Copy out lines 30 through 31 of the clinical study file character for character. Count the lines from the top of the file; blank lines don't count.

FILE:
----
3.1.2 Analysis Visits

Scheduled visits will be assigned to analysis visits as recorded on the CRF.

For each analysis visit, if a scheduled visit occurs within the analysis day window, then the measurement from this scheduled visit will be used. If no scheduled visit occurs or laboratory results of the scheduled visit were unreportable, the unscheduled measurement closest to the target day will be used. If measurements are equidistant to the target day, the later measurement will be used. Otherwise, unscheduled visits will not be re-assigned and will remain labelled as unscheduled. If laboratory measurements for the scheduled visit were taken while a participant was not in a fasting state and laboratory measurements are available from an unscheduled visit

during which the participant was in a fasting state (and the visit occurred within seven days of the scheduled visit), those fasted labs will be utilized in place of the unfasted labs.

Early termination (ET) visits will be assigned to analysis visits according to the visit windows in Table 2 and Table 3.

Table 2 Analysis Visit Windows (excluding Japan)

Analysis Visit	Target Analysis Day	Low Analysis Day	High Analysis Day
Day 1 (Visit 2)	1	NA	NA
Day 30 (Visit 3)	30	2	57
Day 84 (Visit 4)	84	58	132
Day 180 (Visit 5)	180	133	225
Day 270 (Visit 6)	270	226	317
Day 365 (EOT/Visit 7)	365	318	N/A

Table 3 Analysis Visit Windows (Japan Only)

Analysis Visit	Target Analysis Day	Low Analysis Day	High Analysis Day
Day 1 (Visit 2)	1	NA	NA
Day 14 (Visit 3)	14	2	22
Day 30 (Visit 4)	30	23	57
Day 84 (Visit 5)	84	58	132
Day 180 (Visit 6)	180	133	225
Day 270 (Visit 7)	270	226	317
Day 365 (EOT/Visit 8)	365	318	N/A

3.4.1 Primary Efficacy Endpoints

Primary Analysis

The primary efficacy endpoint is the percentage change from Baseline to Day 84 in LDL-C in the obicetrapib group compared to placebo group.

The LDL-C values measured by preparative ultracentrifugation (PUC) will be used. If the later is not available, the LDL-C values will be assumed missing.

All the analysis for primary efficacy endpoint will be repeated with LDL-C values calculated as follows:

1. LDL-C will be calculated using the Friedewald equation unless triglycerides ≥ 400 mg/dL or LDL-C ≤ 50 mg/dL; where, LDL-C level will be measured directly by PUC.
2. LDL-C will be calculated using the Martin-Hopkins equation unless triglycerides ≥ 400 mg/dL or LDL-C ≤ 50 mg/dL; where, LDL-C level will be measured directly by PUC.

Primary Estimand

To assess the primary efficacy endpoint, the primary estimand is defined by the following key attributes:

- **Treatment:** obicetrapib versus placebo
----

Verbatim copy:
Primary Estimand

To assess the primary efficacy endpoint, the primary estimand is defined by the following key attributes: